Day 23 in the Advent of Cyber 3 (2021). One of the administrators with access to the Elf Dome Defense system realized that his password file was missing from his desktop. Without the password, he will not be able to log into the Mission Control panel. McSkidy suspects that perhaps one of the previous phishing attempts was successful. McSkidy jumps into action.
WARNING: Spoilers and challenge-answers are provided in the following writeup.
Official walk-through video is as well available at AdventOfCyber Day23 | PowershELlF Magic.
Day 23 - PowershELlF Magic
PowerShell is a command-line language built into Windows and has cross-platform abilities. When adversaries try to go under the radar, they can leverage tools already present on the systems they have got an initial foothold in. This is called "Living off the Land", and PowerShell is something very powerful for the adversaries to have access to.
In Windows much of the actions are logged in the Event Logs. For PowerShell the EventID's
4104 are the interesting ones.
A tool for quickly searching in all the event-logs Full Event Log View are a tool that makes it faster/easier to search through all the log files.
Starting the attached machine, and then the Full Event Log View tool installed on the machine. We are provided with the information that McSkidy thinks the exfiltration was performed at the 11th November. So we start by setting the search for the timeframe, specify the PowerShell-relevant EventID's and then use the "Show only the specified providers" to only show logs from
After a bit of investigating the listed log entries, we found a log entry creating a Scriptblock and saving it in the file
Looking at the file, we see that it is a downloaded script from GitHub: https://github.com/calebstewart/CVE-2021-1675
Also we can see, that it provides the user with an easy way of performing privilege escalation using the vulnerability CVE-2021-1675 (PrintNightmare). Yeah - if you have been working Cyber Security here in 2021, you most likely have heard about this nasty one.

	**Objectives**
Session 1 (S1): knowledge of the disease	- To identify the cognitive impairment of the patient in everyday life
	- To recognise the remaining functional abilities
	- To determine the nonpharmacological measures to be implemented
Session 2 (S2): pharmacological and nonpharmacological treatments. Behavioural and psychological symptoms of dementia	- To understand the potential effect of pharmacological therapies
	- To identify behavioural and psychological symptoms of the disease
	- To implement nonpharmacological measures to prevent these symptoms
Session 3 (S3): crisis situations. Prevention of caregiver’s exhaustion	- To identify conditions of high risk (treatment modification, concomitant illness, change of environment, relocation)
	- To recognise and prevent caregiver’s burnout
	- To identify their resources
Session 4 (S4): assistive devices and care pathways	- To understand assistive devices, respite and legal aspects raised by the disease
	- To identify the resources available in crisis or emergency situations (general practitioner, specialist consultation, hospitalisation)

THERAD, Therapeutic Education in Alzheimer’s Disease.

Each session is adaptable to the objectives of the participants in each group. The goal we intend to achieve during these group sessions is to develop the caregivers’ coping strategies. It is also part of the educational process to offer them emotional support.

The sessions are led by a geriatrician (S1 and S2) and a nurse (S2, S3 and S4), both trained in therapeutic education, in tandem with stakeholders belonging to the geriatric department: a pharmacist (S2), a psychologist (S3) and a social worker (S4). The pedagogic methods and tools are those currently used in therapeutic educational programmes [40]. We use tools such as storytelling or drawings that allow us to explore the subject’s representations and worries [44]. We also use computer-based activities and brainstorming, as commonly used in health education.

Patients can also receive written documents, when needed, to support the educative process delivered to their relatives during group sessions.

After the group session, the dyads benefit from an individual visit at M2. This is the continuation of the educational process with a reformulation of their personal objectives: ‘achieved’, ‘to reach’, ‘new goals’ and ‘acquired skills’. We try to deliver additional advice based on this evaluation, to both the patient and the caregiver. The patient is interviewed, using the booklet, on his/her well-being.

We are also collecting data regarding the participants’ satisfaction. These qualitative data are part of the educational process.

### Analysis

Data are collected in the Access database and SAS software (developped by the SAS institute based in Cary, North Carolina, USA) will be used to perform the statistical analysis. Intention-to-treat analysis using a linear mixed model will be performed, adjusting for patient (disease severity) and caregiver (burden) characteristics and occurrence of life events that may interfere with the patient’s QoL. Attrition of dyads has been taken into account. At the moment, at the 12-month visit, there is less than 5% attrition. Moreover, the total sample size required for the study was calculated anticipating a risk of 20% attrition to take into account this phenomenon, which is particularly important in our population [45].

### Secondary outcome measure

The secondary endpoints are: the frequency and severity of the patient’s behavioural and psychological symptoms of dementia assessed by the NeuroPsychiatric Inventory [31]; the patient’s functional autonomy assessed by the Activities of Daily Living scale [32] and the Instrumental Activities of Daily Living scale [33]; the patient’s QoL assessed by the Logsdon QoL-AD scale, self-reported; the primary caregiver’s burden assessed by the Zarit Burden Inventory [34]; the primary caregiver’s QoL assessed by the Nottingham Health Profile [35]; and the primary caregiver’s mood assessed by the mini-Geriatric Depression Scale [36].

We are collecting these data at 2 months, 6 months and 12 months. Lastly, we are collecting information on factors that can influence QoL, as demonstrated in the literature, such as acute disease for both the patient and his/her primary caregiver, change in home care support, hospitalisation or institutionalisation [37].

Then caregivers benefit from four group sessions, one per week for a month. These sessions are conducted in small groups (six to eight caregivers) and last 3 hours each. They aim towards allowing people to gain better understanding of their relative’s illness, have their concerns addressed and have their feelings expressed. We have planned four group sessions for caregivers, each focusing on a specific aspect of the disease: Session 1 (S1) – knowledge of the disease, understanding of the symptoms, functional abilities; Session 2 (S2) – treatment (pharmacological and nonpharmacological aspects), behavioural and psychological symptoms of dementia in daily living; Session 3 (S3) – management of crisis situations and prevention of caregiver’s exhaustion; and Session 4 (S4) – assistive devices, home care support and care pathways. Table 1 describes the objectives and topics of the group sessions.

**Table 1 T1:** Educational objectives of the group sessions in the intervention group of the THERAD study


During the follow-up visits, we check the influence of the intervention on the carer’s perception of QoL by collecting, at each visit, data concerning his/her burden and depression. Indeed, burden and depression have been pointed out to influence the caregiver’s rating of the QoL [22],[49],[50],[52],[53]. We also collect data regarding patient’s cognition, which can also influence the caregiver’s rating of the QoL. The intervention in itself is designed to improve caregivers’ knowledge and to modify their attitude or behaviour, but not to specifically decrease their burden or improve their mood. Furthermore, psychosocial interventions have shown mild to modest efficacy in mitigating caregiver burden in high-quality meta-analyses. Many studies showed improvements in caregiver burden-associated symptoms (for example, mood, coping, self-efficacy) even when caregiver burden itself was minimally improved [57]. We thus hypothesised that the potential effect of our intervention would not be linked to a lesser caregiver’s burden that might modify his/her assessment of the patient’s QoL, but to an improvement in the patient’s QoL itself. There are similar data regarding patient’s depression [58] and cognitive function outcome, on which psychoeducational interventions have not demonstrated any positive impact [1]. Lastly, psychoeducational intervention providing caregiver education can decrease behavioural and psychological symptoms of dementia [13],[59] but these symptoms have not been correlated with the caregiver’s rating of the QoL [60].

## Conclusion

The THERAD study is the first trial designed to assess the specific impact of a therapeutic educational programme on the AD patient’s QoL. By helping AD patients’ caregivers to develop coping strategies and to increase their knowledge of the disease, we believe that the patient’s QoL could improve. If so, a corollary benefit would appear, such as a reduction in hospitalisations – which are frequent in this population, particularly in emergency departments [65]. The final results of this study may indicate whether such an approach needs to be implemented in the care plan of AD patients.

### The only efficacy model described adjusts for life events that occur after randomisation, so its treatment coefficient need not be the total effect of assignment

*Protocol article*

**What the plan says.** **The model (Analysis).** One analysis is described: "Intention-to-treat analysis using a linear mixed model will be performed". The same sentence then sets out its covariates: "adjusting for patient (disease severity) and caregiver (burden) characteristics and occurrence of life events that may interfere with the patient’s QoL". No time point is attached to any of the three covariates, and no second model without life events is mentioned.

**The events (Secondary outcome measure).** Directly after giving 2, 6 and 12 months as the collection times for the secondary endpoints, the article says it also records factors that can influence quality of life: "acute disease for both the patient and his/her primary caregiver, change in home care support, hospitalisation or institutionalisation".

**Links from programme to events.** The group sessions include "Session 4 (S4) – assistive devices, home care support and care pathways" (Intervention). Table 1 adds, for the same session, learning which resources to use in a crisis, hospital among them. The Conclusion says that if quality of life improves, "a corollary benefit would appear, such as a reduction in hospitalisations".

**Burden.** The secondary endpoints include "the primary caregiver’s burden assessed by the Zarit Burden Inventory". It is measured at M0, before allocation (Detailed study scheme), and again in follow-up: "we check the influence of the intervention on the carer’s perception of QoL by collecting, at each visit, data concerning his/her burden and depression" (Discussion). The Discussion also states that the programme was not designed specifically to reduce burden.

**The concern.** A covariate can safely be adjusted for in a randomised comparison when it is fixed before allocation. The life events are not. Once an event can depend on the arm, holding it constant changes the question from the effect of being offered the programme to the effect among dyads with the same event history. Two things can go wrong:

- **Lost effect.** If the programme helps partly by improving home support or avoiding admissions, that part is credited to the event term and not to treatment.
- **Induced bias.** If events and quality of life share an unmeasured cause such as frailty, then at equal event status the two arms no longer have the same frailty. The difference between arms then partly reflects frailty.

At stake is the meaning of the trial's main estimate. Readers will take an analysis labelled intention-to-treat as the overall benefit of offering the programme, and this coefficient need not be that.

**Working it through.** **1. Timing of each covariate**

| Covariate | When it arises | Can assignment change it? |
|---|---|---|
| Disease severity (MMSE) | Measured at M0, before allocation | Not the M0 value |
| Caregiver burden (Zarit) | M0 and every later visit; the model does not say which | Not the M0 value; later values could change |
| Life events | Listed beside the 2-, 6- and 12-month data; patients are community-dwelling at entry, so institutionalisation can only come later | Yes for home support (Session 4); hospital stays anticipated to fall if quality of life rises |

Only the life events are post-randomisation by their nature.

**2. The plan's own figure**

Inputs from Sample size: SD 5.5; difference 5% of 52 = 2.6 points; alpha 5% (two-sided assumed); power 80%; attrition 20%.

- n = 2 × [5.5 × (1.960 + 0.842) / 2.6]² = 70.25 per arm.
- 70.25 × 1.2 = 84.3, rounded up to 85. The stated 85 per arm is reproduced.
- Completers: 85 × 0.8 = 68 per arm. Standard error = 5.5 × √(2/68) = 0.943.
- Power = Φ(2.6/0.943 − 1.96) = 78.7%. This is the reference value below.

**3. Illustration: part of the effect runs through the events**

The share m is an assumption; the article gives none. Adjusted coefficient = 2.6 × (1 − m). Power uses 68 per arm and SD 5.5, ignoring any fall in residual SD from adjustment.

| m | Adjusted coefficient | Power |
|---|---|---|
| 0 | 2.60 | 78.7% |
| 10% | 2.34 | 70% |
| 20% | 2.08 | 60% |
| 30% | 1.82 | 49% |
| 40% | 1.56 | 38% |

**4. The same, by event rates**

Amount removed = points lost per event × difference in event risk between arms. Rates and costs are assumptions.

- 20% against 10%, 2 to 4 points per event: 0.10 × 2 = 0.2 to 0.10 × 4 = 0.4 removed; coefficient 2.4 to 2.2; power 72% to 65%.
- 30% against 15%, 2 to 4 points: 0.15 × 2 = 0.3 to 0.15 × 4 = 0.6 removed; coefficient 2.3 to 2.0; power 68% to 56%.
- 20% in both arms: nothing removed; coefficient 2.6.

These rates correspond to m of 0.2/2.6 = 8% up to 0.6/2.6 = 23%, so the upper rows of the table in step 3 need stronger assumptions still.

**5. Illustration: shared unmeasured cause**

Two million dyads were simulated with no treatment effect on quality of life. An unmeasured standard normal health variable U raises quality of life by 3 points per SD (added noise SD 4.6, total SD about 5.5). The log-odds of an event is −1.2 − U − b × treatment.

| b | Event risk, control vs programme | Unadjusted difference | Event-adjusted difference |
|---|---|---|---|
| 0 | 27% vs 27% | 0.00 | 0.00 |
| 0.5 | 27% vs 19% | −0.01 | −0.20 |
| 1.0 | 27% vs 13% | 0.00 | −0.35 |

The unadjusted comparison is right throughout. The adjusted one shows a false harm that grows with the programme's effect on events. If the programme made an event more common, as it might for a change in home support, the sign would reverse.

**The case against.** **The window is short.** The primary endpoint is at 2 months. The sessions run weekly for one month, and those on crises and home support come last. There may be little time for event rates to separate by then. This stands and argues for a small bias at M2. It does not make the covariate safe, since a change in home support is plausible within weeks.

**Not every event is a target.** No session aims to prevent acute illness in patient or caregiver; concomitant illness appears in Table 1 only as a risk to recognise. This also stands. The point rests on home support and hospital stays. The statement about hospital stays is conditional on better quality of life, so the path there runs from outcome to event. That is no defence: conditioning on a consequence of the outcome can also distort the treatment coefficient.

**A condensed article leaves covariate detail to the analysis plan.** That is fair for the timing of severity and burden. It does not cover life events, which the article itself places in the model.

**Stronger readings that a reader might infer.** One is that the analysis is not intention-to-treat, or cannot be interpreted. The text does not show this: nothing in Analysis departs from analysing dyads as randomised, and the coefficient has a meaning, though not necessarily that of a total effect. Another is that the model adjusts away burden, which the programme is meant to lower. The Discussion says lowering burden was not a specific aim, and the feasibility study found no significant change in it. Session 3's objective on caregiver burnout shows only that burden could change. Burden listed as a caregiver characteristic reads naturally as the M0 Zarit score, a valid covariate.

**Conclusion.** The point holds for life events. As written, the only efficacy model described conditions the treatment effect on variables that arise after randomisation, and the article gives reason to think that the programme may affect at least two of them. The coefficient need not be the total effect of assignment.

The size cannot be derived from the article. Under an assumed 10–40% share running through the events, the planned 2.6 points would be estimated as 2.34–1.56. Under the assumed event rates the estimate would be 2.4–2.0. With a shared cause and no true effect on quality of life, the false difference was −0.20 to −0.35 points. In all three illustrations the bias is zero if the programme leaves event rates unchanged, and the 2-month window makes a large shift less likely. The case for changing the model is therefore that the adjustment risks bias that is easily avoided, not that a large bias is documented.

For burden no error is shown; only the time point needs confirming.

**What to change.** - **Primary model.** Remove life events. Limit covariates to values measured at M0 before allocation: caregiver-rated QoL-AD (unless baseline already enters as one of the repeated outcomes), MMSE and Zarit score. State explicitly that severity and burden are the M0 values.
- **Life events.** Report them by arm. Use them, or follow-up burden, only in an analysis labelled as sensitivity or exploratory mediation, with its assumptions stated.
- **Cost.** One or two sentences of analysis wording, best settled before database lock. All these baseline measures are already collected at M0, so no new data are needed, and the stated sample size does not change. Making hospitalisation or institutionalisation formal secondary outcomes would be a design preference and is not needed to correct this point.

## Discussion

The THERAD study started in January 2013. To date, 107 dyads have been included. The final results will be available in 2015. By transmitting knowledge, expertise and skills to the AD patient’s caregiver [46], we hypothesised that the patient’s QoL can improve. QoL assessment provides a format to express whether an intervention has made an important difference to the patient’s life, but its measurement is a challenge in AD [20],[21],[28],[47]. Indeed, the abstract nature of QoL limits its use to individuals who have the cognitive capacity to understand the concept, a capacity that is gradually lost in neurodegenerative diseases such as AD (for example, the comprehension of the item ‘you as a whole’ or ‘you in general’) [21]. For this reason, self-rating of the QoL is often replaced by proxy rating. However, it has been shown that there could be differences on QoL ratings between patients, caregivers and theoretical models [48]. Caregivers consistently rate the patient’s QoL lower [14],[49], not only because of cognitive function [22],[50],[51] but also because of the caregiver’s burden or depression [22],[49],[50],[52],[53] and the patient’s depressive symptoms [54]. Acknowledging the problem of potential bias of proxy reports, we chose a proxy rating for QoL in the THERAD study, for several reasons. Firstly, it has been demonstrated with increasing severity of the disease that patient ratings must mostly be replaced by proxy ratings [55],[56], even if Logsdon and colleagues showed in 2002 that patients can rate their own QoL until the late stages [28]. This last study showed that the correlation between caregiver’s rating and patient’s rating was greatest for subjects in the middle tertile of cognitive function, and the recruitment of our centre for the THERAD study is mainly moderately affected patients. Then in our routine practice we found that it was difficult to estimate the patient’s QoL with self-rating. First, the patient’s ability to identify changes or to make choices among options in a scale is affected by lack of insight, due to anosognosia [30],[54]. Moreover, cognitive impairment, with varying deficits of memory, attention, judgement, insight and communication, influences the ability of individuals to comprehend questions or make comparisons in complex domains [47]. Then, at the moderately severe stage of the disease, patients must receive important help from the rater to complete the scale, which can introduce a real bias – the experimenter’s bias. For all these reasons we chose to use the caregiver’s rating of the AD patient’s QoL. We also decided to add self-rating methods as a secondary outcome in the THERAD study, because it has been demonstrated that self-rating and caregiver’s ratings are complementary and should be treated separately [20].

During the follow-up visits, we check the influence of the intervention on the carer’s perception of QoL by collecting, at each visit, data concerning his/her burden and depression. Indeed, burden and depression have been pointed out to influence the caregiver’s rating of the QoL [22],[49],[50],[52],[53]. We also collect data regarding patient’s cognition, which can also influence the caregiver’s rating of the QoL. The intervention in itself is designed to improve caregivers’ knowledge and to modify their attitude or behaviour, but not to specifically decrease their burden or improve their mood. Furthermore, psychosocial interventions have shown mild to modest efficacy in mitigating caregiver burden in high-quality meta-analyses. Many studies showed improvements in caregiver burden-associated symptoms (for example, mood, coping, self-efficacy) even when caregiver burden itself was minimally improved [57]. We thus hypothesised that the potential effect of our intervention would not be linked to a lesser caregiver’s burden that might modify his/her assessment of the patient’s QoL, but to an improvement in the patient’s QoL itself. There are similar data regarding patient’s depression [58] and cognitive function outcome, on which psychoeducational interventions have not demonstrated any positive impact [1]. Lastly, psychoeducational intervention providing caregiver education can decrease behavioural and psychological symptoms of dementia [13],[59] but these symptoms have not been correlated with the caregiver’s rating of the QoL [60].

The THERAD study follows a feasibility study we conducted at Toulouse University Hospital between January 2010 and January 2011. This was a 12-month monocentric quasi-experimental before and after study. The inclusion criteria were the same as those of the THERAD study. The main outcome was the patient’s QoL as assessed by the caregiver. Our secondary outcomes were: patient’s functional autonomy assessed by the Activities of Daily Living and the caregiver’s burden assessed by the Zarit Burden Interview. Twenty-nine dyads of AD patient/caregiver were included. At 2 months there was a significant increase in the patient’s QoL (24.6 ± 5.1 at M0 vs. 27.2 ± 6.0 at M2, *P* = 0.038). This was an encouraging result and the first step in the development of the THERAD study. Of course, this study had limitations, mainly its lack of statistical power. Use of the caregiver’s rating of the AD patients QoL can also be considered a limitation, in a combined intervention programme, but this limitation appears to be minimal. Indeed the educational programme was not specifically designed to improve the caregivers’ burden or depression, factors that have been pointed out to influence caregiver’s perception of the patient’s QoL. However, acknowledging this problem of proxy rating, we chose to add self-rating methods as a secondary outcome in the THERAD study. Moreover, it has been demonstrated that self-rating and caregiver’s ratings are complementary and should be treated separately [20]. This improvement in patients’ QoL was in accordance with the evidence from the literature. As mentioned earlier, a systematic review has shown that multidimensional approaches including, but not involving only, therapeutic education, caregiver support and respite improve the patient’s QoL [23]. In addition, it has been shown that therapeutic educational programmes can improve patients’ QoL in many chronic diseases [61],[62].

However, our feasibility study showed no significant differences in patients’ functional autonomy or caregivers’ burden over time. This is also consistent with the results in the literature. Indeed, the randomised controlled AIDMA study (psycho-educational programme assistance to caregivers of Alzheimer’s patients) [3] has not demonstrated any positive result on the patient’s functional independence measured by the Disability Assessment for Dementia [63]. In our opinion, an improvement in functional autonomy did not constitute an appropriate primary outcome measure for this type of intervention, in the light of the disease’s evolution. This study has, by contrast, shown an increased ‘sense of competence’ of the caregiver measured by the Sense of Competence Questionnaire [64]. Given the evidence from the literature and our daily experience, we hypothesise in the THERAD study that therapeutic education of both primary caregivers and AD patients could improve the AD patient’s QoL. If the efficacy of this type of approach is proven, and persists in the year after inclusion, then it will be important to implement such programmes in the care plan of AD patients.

With that information, we can answer the first question, that
Invoke-Nightmare was used to escalate privileges by creating a new user on the system.
So, for the next questions it seems we are looking after some exfiltration to a remote server. Running the next few logs through, and we find another "Creating Scriptblock" log.
sendtit.ps1 script that is also saved to the same location as before, we see some very interesting details. Firstly the content of the
C:\Users\Administrator\desktop\password.txt file is read, then encrypted with a key and then sent to a remote server using a
POST-request. Then a sysinternals-tool is fetched and used to delete the original file.
But who executed that script? Looking just after the Scriptblock-creation, we see log entries for "CommandInvocation" indicating execution of commands. As seen in the picture below, we can see that the first like of the
sendit.ps1 was executed by the user
The following questions for the IP/Port, encryption key, application used for the delete-operation can all be found in the
sendit.ps1 we found earlier.
For the second-last question, we have to figure out the date and time the original
password.txt file was deleted using the
sdelete.exe application. To do so, we can leverage the search-function in "Full Event Log View" tool. We search for logs with the
*sdelete* string in the event-description and we find the execution of the command.
The last question is answered with the original content of the
password.txt-file. As we know how they encrypted the data, how they transferred the data, we can search for the web-request sending the data and run the encrypt the backwards to de-encrypt it.
Searching for the web-request we again use the tools event-description-search function and search for
In the found log entry, we see the encrypted data in the
Body parameter. Taking that together with the encryption-key we found in the
sendit.ps1 script earlier, we can use the
decryptor.ps1 we have been provided with by the challenge. In short, this just perform the same encryption-steps in the reversed order.